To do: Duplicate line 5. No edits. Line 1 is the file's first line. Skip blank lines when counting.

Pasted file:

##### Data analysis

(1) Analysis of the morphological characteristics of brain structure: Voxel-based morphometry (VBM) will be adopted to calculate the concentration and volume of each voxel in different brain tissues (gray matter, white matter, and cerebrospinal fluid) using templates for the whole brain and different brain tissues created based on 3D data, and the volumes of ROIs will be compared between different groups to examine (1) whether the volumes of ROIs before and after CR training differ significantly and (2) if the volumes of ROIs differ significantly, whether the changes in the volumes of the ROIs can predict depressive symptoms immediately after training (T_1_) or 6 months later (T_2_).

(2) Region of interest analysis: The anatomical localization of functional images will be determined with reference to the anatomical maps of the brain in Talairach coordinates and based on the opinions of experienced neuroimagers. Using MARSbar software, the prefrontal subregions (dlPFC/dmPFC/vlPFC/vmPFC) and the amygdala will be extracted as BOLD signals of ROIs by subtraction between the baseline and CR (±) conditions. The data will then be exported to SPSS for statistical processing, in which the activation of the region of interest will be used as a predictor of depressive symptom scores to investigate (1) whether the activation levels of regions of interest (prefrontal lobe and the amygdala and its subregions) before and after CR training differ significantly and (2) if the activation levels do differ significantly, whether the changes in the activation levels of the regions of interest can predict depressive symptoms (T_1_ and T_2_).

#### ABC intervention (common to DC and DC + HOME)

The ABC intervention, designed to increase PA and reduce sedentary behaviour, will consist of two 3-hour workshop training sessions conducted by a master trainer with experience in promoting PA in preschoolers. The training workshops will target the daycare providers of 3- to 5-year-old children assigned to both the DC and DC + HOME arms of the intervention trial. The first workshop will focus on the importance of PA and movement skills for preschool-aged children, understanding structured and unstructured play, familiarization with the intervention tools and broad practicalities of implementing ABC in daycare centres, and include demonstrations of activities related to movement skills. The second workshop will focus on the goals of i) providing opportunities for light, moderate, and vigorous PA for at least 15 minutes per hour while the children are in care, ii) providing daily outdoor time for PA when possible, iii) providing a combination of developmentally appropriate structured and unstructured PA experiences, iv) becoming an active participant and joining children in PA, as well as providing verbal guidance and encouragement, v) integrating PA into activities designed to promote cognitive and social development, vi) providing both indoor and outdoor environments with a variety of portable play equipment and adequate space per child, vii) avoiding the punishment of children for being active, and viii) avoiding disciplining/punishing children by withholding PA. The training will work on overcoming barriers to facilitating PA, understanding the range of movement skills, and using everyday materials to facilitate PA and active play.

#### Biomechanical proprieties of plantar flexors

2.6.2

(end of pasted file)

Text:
The ABC intervention, designed to increase PA and reduce sedentary behaviour, will consist of two 3-hour workshop training sessions conducted by a master trainer with experience in promoting PA in preschoolers. The training workshops will target the daycare providers of 3- to 5-year-old children assigned to both the DC and DC + HOME arms of the intervention trial. The first workshop will focus on the importance of PA and movement skills for preschool-aged children, understanding structured and unstructured play, familiarization with the intervention tools and broad practicalities of implementing ABC in daycare centres, and include demonstrations of activities related to movement skills. The second workshop will focus on the goals of i) providing opportunities for light, moderate, and vigorous PA for at least 15 minutes per hour while the children are in care, ii) providing daily outdoor time for PA when possible, iii) providing a combination of developmentally appropriate structured and unstructured PA experiences, iv) becoming an active participant and joining children in PA, as well as providing verbal guidance and encouragement, v) integrating PA into activities designed to promote cognitive and social development, vi) providing both indoor and outdoor environments with a variety of portable play equipment and adequate space per child, vii) avoiding the punishment of children for being active, and viii) avoiding disciplining/punishing children by withholding PA. The training will work on overcoming barriers to facilitating PA, understanding the range of movement skills, and using everyday materials to facilitate PA and active play.